JPMorgan Chase & Co. says its has the right to hang on to billions of dollars worth of securities, potential tax refunds, cash and other assets that have been claimed by the former parent of Washington Mutual Bank, the seized thrift JPMorgan bought for $1.9 billion.
JPMorgan staked its claim Tuesday in a Delaware bankruptcy court lawsuit aimed at Wamu's former parent, Washington Mutual Inc., and at the Federal Deposit Insurance Corp. JPMorgan's suit follows by days the filing of a lawsuit by Wamu's former parent against the FDIC, seeking billions in damages.
Regulators seized Wamu in September 2008, after customers withdrew $16.7 billion in ten days, fearful the thrift would collapse due to soured home loans. The FDIC sold Wamu to JPMorgan, stripping the parent company of its prized asset and plunging it into bankruptcy.
Now the FDIC is the receiver for Wamu's creditors, who are owed more than $20 billion. Wamu's former parent is in Chapter 11 bankruptcy, owing its own creditors more than $8 billion.
And JPMorgan, the FDIC and Wamu's former parent are battling over exactly what JPMorgan bought when it bought Wamu. In court papers, JPMorgan said that its $1.9 billion deal entitled it to "all of the Receiver's (FDIC's) right title and interest" in the seized thrift, but few of the liabilities.
Cash in bank accounts, in pension plans and money expected in tax refunds are up for grabs in the high-stakes litigation. With billions on the line, the two lawsuits filed in recent days, one by Wamu's former parent, the other Tuesday by JPMorgan, are likely not the end of the legal action.
JPMorgan was not named as a defendant in the suit Wamu's former parent filed Friday in the U.S. District Court for the District of Columbia. However, bankruptcy lawyers have said the investment bank that bought Wamu could not help but be drawn into the fray.
Tuesday, JPMorgan spokeswoman Jennifer Zuccarelli declined comment on the lawsuit that was filed Friday.
JPMorgan has possession of some of the most significant assets claimed by Wamu's former parent, including $4 billion worth of trust securities and $4 billion in cash on deposit in the bank. Also at stake in the lawsuits is an expected $3 billion worth of tax refunds, money coming back from the government due to the losses from Wamu's seizure.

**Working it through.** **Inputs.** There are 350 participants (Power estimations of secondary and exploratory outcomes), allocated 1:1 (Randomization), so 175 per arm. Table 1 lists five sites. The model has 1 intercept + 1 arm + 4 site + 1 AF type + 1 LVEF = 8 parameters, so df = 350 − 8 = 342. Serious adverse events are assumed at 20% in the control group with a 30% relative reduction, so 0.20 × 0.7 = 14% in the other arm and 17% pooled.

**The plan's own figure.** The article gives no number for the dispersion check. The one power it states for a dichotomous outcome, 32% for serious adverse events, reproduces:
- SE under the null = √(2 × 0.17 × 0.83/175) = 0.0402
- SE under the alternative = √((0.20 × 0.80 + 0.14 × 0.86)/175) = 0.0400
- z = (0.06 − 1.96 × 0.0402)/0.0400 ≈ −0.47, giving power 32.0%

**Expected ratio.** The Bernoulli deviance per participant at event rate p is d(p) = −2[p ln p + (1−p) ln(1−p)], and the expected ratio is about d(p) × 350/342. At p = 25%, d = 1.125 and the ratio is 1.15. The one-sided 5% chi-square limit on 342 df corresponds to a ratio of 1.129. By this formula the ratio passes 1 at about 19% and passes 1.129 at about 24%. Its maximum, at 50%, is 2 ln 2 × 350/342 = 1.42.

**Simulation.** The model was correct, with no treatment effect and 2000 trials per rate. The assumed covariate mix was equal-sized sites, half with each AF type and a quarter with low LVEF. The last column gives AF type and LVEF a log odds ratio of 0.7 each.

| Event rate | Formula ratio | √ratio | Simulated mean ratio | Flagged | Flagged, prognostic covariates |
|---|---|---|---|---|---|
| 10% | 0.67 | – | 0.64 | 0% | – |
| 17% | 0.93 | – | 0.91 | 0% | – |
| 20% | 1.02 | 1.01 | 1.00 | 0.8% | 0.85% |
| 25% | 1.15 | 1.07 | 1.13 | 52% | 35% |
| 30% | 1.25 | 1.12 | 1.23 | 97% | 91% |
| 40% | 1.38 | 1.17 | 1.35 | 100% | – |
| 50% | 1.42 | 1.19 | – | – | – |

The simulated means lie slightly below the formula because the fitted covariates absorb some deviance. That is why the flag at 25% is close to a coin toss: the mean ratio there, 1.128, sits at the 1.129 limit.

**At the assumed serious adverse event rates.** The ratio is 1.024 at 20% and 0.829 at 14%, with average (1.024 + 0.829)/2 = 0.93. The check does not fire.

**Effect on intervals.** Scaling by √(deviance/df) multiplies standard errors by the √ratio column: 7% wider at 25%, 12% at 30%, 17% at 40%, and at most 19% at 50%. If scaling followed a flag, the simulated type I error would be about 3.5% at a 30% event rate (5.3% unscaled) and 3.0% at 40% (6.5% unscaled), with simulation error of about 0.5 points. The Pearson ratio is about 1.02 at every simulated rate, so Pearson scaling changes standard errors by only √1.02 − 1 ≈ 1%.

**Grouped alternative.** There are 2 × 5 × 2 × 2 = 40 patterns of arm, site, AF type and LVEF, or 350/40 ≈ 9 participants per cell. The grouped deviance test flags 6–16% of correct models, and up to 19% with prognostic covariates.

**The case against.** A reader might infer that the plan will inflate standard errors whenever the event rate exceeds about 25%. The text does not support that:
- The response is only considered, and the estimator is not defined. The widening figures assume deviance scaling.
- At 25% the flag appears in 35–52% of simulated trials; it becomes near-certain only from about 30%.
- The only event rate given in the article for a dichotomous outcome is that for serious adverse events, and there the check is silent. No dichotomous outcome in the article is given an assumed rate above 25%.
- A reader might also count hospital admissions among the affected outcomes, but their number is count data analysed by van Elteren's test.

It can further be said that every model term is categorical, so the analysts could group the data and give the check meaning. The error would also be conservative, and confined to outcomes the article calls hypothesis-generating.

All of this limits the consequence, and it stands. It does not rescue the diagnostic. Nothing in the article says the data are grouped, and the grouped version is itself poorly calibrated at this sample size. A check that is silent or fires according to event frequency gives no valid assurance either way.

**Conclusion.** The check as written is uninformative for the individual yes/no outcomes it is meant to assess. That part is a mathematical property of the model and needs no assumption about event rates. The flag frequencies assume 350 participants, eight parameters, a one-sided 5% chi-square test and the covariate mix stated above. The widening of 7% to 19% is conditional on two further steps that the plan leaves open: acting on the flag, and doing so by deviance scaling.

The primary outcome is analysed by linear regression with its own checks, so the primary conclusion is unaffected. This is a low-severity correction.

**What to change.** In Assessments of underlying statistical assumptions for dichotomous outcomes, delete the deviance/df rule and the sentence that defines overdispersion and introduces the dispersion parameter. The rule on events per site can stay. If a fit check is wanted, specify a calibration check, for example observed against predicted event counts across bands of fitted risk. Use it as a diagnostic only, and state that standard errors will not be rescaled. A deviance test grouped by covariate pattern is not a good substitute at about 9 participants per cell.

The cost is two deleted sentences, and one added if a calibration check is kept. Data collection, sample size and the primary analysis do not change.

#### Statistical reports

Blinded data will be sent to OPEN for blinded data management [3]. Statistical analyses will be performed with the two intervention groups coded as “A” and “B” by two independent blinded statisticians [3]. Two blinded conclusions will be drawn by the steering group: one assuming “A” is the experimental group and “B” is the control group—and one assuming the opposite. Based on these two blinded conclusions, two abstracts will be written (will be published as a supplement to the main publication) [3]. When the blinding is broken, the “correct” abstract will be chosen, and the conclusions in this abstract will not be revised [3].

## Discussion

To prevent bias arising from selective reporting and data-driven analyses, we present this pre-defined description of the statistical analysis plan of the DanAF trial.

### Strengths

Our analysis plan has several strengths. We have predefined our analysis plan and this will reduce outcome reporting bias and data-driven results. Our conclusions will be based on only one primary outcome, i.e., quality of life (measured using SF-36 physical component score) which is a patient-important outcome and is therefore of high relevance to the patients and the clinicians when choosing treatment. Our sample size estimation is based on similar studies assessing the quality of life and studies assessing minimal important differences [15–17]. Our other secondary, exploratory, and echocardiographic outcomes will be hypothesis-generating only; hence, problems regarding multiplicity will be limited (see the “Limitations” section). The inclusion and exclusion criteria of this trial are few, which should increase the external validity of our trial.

The dispute has been brewing for months, setting off speculation among creditors and investors about who will ultimately come out on top. A win by the FDIC or Wamu's former parent would go a long way toward paying off leftover bills from the biggest bank collapse in U.S. history. A win by JPMorgan would mean a windfall for the acquirer, which paid only $1.9 billion for the thrift in a deal that allowed it to walk away from many of Wamu's liabilities.
The suit JPMorgan filed Tuesday seeks a court ruling that its purchase of Wamu included $4 billion worth of trust securities, billions in potential tax refunds, pension plans, life insurance rights and other assets that are on the list of property claimed by Wamu's former parent.
Most of those assets are familiar to creditors of Wamu's former parent, who have been poring over bankruptcy court documents in an effort to calculate their chances of getting paid.
JPMorgan also says it's entitled to collect $3.7 billion from the former parent due to a "book entry" in the days before the September takeover of Wamu. According to JPMorgan, Wamu's former parent on Sept. 24 booked the transfer of $3.7 billion from it to Wamu, the bank, but never deposited any funds.
Wamu's former parent has explained that the book entry marked a transfer of existing funds from one of its accounts at Wamu to another of its accounts, and that any other reading is simply a mistake.